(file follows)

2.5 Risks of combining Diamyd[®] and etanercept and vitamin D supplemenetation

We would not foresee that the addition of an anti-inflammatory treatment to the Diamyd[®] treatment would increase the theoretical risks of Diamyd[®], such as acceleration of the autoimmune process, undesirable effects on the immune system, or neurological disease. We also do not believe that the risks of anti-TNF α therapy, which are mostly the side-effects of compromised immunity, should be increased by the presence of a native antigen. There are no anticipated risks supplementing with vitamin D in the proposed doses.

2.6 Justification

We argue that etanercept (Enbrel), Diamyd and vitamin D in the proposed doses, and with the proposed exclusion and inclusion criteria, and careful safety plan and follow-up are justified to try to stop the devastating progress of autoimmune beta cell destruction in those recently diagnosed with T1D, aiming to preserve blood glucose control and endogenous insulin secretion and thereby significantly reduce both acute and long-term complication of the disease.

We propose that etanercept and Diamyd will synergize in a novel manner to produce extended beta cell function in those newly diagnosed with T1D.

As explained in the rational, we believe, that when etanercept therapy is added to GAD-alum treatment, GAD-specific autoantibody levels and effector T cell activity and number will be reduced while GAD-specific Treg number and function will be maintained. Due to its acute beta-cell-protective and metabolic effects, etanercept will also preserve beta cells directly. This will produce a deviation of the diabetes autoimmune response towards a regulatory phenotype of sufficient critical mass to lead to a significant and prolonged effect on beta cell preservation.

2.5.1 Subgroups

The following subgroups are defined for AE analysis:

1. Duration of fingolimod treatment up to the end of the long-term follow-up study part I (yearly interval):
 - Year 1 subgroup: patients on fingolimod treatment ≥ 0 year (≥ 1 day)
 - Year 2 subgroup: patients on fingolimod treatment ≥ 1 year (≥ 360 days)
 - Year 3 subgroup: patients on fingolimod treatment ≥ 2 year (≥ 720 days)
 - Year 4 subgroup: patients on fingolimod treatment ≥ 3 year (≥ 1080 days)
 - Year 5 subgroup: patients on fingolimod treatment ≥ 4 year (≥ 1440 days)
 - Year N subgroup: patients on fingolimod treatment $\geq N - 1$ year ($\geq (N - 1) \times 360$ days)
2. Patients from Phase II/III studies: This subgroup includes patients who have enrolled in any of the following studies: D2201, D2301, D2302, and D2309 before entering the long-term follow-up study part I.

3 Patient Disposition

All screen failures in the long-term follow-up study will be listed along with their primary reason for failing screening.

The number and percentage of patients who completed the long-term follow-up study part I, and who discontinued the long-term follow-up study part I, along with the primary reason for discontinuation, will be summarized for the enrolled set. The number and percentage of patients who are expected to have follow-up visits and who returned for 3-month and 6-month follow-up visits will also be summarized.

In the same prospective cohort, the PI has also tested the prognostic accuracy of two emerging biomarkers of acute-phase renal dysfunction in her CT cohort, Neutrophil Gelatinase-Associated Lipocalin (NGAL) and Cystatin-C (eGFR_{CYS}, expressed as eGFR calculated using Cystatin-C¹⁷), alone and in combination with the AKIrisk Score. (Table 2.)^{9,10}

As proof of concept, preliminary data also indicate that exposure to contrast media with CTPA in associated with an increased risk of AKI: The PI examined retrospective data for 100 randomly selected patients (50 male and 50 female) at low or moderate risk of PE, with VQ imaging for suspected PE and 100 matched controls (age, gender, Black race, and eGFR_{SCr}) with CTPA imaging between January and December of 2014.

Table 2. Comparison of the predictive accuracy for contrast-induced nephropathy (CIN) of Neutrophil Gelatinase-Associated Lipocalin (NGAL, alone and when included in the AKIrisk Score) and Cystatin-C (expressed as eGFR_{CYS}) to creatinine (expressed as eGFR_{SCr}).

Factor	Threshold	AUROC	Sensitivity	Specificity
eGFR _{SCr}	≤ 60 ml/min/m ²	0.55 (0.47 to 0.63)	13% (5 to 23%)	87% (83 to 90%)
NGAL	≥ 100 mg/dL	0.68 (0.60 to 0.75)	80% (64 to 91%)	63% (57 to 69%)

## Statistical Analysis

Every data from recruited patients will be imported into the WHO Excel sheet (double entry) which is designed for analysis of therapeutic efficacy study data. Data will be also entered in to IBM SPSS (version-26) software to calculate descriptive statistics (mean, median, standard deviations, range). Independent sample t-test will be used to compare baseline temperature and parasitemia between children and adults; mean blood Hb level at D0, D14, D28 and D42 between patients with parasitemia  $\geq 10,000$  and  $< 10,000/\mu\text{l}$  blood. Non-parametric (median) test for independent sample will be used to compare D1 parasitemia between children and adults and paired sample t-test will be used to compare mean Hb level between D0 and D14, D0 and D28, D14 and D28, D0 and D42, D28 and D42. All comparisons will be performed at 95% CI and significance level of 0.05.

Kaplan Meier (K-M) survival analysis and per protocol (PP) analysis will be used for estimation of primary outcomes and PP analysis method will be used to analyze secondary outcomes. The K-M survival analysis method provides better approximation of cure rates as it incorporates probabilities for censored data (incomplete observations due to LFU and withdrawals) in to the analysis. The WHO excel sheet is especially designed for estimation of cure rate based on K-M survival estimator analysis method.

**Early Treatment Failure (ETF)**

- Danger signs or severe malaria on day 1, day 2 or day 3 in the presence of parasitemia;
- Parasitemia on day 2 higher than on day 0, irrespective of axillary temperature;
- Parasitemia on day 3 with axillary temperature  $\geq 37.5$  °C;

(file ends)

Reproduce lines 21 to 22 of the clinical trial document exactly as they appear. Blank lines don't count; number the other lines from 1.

As proof of concept, preliminary data also indicate that exposure to contrast media with CTPA in associated with an increased risk of AKI: The PI examined retrospective data for 100 randomly selected patients (50 male and 50 female) at low or moderate risk of PE, with VQ imaging for suspected PE and 100 matched controls (age, gender, Black race, and eGFR_{SCr}) with CTPA imaging between January and December of 2014.

Table 2. Comparison of the predictive accuracy for contrast-induced nephropathy (CIN) of Neutrophil Gelatinase-Associated Lipocalin (NGAL, alone and when included in the AKIrisk Score) and Cystatin-C (expressed as eGFR_{CYS}) to creatinine (expressed as eGFR_{SCr}).